Thereby hangs a tail, or three
500 Words: Personal Challenge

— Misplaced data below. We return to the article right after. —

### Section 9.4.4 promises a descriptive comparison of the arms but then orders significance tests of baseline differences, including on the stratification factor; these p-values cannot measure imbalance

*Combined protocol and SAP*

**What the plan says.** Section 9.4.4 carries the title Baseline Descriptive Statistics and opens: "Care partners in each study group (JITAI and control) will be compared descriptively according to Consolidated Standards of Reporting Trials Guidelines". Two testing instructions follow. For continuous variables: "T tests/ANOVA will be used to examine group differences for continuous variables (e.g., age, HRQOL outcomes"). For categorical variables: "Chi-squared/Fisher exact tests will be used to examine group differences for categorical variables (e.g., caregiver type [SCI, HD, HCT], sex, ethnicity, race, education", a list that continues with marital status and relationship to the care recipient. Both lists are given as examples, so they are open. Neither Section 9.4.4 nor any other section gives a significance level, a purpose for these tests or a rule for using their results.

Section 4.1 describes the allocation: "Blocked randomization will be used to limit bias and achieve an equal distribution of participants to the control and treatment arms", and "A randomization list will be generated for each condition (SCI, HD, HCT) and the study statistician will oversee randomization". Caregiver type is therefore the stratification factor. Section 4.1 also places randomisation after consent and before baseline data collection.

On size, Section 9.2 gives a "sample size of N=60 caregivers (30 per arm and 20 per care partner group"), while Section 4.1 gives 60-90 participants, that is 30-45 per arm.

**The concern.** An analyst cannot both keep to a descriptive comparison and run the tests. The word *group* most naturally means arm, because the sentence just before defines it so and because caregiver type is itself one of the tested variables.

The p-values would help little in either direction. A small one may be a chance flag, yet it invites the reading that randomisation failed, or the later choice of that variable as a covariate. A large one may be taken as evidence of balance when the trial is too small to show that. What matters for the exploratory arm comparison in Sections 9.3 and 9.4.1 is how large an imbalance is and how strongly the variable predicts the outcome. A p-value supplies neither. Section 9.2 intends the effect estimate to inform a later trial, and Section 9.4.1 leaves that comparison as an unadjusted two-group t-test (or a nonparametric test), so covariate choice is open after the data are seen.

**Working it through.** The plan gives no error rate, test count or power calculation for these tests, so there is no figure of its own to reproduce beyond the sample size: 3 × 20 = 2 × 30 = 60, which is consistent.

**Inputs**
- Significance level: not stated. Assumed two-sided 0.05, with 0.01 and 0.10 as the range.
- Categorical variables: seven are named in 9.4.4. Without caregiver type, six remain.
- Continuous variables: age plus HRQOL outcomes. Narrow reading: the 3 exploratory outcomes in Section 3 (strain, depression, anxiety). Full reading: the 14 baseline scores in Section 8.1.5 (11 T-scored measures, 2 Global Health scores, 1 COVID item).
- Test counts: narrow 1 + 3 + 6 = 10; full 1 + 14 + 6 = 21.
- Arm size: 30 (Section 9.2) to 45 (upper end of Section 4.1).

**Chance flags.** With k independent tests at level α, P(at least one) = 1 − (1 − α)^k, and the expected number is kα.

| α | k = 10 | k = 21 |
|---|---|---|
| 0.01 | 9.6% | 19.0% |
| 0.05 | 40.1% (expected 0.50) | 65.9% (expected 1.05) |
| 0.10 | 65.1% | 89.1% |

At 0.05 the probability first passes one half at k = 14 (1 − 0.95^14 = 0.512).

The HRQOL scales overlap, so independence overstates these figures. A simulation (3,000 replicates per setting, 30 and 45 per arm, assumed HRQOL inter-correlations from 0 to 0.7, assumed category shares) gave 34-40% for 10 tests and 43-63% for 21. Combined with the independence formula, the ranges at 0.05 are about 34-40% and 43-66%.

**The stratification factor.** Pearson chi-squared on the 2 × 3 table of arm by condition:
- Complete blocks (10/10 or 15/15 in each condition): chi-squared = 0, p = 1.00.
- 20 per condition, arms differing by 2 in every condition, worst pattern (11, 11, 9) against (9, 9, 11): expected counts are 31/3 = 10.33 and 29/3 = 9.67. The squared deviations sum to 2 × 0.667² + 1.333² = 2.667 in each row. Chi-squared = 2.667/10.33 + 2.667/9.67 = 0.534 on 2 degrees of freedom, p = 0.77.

I haven’t always been musophobic. In fact, I used to love mice. That is until a few mice and rat related incidents occurred during my high school years, which left me vulnerable to a phobia. Volunteering to take home an excess white mouse from the Science Department was fine until the slippery little sucker did a Houdini and disappeared from his cage. Following mouse poo trails for days to no avail resulted in mum insisting on a mousetrap…and you can work out the ending to that tale. I got another excess white mouse a year later, which I didn’t look after properly during the long, hot summer holidays. Finding him dead in his cage, stiffly contorted, was traumatising (and guilt- inducing) to say the least. Dissecting half-thawed rats in Year 8 biology probably caused my musophobia to truly take hold. At my all-girl school, watching scalpel-crazed teens laugh hysterically as they plunged blunt blades into limp, bloated rat bodies, sent me scurrying onto the side benches as I tried to stop dry retching. When the girls took sadistic pleasure in pulling out the large intestines and using them as mini skipping ropes in the lab, my fear of mice was confirmed. Rats and mice… and me…no way! So when as a parent, many years later, my kids were looking for a pet that was cute and cuddly and easy to care for, a trip to the local pet shop saw my daughter and two sons swooning over multicoloured mice which just happened to be ready for new and loving homes. And, the pets shop owner assured me, my children could each have a mouse at a reduced price because we would be buying in bulk. Pets were so good for kids, teaching them responsibility and how to care for living things…you know the spiel. As my children jumped up and down, oohing and aahing over the superior qualities of each mouse, their individual colourings and markings, I started to remember my not so happy encounters with these creatures in the past. The droppings, the dirty cage, the sour urine smell, the escapees, all came flooding back to me. “Mum, they can be friends! We’ll get all boys so we don’t get babies. They can play together while we’re at school. Please mum! Please? And we’ll look after them, we promise!” My fear of mice was right there staring me in the face. Should I really let this silliness stand in the way of what could be a happy childhood experience for my children? Should I accept the personal challenge now before me, face my fear, and let my kids bond with the vermin of their choice? In our own home? When I uttered a somewhat strangled “Yes,” I was hugged and kissed and assailed by squeals of delight. We bought a deluxe mouse cage, complete with gymnasium, and big enough for three, and the kids got to each choose their very own furry friend. Things went well until my youngest son’s mouse began working out, day and night. “I can hear him all night mum,” my daughter wailed. “He’s running on his wheel all the time!” So my youngest son’s mouse grew bigger and stronger and became the alpha male. When my daughter found her mouse dead soon after, there was much wailing and finger pointing. Alpha male then set about worrying my middle son’s mouse to death. Finding the small stiff body in the bottom of the cage again caused much angst for alpha male’s owner. Soon after, with no other males to monster, alpha male carked it as well, much to my youngest son’s horror. When the kids began pleading for replacement mice, females this time, I decided that my last attempt at stepping outside my musophobia comfort zone was enough. I suggested that perhaps goldfish would make good pets.